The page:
Committee for Children Blog

Tap Into Empathy and Respect and You Can Connect

respect - empathy“Tap into empathy and respect and you can connect.” I recently heard this in a Ted Talk about strategies for having better conversations. The talk reminded me that we can all take part in tackling the challenges of having different points of view and that we do this through empathy and respect. Although the focus of the talk is on politics, the core message applies to many types of conversations, for people of all ages. The reality is that people have different views and opinions on many topics, and using listening and empathy skills can go a long way in helping us navigate these differences.

Empathy places ourselves in the shoes of the other. Empathy reminds
the other that we share in their humanness.  —Andy Otto

How Can Educators Help?

In my last post, I promised to share more about how to help build students’ capacity to communicate for understanding and disagree respectfully. One way of doing this is by cultivating key social skills that students can take with them and use throughout life.

Teach the Second Step Curriculum

The Second Step curriculum includes lessons on listening and empathy, and the lessons are grounded in respect. Students learn to notice and recognize how another person is feeling, and understand that people can have different feelings about the same thing. They learn to use assertive communication skills to get their point across without disrespecting others.

Listening and empathy are the foundation for healthy, effective communication because they help us understand before we judge. Thinking about others’ perspectives helps boost empathy, and part of having empathy is noticing when others’ feelings are different from ours. Empathy builds acceptance and appreciation for differences. It motivates us to use caring words and actions toward others even when we do not agree with them. These skills and capacities make us less likely to argue and more likely to respond with understanding and respect in situations where there are contrasting values, beliefs, and opinions.

These are some of the ways the Second Step curriculum* helps empower students to listen and communicate with awareness, courtesy, respect, patience, and understanding:

Academic Integration Activities
Example: For Reading class, students choose characters from a book and write about different characters’ perspectives.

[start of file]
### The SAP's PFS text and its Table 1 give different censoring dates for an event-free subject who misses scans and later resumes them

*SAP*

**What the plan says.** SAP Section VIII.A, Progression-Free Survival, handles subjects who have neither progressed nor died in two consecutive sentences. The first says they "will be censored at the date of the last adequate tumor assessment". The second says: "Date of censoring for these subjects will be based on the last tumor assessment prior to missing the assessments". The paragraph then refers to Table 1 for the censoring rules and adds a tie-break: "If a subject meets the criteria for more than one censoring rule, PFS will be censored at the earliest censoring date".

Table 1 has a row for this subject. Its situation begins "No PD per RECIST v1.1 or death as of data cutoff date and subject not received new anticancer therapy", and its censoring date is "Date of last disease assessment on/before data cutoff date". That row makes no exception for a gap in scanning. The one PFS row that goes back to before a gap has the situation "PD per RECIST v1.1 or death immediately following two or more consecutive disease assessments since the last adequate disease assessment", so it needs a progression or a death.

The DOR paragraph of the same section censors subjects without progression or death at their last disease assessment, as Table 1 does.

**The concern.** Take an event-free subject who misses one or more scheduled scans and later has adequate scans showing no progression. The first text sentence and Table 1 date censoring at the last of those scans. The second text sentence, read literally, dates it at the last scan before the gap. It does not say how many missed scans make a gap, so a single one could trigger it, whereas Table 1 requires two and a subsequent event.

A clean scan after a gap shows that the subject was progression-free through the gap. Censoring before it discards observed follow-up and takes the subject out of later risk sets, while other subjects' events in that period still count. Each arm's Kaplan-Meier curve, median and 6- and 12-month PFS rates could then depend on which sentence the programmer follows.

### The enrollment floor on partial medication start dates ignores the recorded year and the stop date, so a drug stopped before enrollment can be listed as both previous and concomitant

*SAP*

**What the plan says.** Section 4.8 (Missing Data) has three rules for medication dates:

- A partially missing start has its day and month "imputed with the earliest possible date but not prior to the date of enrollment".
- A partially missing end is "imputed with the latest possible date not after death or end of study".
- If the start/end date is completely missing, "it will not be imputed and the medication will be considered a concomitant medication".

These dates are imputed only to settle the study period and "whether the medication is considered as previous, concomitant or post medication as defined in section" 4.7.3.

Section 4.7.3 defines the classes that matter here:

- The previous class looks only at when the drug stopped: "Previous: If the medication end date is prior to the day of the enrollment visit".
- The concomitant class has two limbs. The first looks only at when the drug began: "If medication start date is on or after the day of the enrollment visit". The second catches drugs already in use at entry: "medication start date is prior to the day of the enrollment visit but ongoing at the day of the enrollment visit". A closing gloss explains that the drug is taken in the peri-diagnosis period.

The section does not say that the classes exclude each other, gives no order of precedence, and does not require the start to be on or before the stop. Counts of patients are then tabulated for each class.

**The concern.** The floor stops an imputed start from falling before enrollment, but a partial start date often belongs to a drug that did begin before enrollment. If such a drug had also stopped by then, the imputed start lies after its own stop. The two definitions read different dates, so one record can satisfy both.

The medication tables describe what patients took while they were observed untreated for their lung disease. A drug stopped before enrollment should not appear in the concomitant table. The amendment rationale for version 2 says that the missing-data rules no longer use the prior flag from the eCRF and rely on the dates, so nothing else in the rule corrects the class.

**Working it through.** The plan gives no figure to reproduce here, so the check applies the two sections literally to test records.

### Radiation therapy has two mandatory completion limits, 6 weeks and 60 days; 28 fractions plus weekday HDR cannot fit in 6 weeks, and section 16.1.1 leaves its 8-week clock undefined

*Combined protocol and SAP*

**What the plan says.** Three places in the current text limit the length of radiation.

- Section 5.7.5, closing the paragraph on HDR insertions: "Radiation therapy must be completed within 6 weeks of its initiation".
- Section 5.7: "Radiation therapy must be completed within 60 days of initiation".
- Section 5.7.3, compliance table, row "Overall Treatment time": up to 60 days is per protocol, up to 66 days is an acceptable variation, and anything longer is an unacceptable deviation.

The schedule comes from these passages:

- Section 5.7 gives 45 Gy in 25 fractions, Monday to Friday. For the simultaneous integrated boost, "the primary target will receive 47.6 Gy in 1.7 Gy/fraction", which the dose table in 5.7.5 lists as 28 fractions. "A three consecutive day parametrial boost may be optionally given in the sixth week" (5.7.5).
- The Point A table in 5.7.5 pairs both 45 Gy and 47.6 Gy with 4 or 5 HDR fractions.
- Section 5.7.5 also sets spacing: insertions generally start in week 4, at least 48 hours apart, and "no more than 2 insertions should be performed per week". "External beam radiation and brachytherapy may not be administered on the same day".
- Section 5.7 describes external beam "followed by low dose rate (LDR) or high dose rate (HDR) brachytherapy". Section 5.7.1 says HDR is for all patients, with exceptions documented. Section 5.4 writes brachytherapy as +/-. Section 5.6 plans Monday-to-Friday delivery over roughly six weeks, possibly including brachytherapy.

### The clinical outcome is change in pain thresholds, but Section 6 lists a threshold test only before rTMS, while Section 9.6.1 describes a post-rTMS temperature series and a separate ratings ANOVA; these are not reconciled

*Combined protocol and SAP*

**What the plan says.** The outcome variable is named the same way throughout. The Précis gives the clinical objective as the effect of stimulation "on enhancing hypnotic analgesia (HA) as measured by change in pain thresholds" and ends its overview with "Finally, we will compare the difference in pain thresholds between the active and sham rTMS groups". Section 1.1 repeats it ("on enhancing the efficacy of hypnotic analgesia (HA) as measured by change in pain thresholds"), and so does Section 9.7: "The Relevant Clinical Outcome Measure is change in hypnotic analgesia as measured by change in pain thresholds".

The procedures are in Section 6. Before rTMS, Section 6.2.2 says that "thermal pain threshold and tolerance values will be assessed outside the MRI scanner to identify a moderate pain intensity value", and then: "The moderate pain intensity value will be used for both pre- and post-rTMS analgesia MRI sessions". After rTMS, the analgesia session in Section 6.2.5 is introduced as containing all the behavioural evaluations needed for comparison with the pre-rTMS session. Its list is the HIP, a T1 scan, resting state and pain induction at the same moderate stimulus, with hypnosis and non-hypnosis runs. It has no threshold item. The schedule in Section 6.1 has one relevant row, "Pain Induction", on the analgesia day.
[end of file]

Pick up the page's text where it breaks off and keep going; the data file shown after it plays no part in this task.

Lesson Stories and Discussion
Picture and video stories are used to define empathy and provide examples of what it looks like. Students have opportunities to talk about what empathy means to them.

Lesson Activities
Students practice their listening and perspective-taking skills at the end of each lesson.

Daily Practice Activities
After the day of the lesson, students continue to engage in ongoing activities for skill
development. Example: A reflective writing activity to name at least two skills students can use in conversations.

Anticipate, Reinforce, Reflect
The teacher uses this process to support students in applying their skills daily.

1. Anticipate—Students predict when they might need to think about someone else’s
2. Reinforce—The teacher supports positive perspective-taking behavior with specific feedback.
3. Reflect—Students think about a time when considering someone else’s perspective helped them work with another person.

If you haven’t tried the Second Step program, check it out. If you have, dig a little deeper beyond the lessons to give students daily opportunities for learning about, practicing, and using skills for empathy and understanding. Prepare students for a lifetime of mutual respect in conversations so they can make dialogue work.

*Examples are from the Grade 4 Second Step curriculum.

Empathy is a universal solvent. Any problem immersed in empathy becomes soluble. It is effective as a way of anticipating and resolving interpersonal problems, whether this is a marital conflict, an international conflict, a problem at work, difficulties in a friendship, political deadlocks, a family dispute, or a problem with a neighbor.  —Simon Baron-Cohen